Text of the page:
What about variation among farms? Of the 209 certified farms considered for this report, 69 percent increased their production by 50 percent or more (using the total increase in production, not just the 40 percent) (Table 5). Some had small decreases (probably due to the severe winds during the harvest that affected the harvest and took off enough leaves to affect the next harvest), and 17 percent lowered their harvest. In contrast, 43 percent of the control group had lower harvests, and only 31 percent increased their harvest by more than 50 percent.
The average total increased income experienced by certifying farms, including bonus prices and a portion of sales of increased production, was US$734 per hectare (Table 6).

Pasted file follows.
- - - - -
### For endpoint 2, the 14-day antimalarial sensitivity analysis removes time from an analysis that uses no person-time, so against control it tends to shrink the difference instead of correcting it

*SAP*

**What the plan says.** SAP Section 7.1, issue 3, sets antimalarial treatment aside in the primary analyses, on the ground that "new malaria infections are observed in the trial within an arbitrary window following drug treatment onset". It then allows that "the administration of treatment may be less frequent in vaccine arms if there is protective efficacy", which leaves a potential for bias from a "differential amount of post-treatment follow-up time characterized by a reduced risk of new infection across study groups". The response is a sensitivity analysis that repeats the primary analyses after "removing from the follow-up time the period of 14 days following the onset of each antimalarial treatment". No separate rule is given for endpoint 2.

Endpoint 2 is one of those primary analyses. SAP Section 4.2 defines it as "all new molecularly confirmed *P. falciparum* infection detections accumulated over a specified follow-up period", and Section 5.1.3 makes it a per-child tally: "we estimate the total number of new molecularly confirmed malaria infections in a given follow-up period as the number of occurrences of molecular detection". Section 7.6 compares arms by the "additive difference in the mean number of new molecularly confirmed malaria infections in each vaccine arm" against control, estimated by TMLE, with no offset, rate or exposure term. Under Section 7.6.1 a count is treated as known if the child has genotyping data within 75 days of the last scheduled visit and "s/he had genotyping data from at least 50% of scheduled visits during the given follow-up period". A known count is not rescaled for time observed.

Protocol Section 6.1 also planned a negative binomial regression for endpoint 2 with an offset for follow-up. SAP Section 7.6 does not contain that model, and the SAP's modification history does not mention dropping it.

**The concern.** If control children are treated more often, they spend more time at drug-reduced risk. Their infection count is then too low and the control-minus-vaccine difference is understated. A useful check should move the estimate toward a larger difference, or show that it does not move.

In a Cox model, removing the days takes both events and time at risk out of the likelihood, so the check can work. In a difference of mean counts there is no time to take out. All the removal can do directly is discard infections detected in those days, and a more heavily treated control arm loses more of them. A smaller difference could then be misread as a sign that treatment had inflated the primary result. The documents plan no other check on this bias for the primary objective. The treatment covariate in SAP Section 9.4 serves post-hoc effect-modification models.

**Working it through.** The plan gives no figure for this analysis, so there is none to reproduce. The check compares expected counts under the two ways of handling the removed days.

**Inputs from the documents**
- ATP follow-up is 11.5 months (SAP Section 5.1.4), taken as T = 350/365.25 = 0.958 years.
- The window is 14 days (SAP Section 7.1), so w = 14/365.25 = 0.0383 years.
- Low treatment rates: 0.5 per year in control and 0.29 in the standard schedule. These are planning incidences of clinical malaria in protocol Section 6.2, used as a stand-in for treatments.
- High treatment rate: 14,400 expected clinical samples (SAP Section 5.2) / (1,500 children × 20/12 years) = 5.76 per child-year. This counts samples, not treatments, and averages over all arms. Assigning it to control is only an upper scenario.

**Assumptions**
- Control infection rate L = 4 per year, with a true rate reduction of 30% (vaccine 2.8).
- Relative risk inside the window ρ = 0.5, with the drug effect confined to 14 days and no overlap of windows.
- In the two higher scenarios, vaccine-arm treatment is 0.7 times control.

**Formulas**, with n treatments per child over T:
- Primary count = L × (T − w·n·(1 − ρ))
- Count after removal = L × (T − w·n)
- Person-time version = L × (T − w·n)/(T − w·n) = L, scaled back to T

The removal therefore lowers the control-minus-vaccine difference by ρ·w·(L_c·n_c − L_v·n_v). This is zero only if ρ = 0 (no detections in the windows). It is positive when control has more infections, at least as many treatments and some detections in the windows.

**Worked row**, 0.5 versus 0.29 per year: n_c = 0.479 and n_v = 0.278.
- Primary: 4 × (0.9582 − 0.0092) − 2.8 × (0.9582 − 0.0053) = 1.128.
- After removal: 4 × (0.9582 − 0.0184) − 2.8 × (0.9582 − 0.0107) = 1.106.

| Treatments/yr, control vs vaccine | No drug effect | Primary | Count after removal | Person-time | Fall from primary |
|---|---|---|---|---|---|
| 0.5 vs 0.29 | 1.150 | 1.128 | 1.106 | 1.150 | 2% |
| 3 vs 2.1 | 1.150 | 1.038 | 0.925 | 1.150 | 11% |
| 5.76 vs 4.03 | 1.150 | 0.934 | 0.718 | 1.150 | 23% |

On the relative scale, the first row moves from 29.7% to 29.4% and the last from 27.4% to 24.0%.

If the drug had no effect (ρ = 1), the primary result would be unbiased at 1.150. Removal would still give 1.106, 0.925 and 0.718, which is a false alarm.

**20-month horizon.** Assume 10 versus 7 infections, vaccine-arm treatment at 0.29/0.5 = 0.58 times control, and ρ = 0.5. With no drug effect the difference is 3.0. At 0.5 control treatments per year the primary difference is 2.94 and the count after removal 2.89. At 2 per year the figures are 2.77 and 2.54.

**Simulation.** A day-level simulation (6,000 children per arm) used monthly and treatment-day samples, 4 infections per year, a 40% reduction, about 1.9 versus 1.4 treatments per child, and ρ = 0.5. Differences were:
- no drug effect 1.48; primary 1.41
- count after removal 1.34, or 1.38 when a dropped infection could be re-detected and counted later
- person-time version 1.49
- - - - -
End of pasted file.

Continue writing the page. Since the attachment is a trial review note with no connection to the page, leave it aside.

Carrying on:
Table 6. Benefits from Portion of Production Increase and All Bonus Payments, Per Hectare, by Size of Coffee Area
Coffee Area on Farm (Hectare)
Number of Cases
Mean of Farms Gross Benefits Per Hectare (US$)
Median of Farms Gross Benefits Per Hectare (US$)
As noted in “Methods,” the aggregate figures, mean farm figures, and median farm figures vary considerably in discussing costs and return, and each may be of interest to a different reader. In this case, all the figures are in accord: the first year returns to the process of certification from a project perspective are strongly positive. If only the return due to price bonus were considered, then the returns are still positive (Table 7), though much reduced.
Table 7. Gross Increase in Income Versus Costs of Preparing for Certification, Per Hectare of Coffee, from The Perspective of a Planner or Project
Type of Investment
Benefits Per Hectare Coffee (US$)
Ratio of Total Benefit or Cost to Total Coffee Area (US$)
Mean Cost or Benefit Per Hectare Coffee of all Farms (US$)
Median Cost or Benefit Per Hectare Coffee of all Farms (US$)
Gross increase in income: certification bonus and harvest increase
From production increase
From certification bonus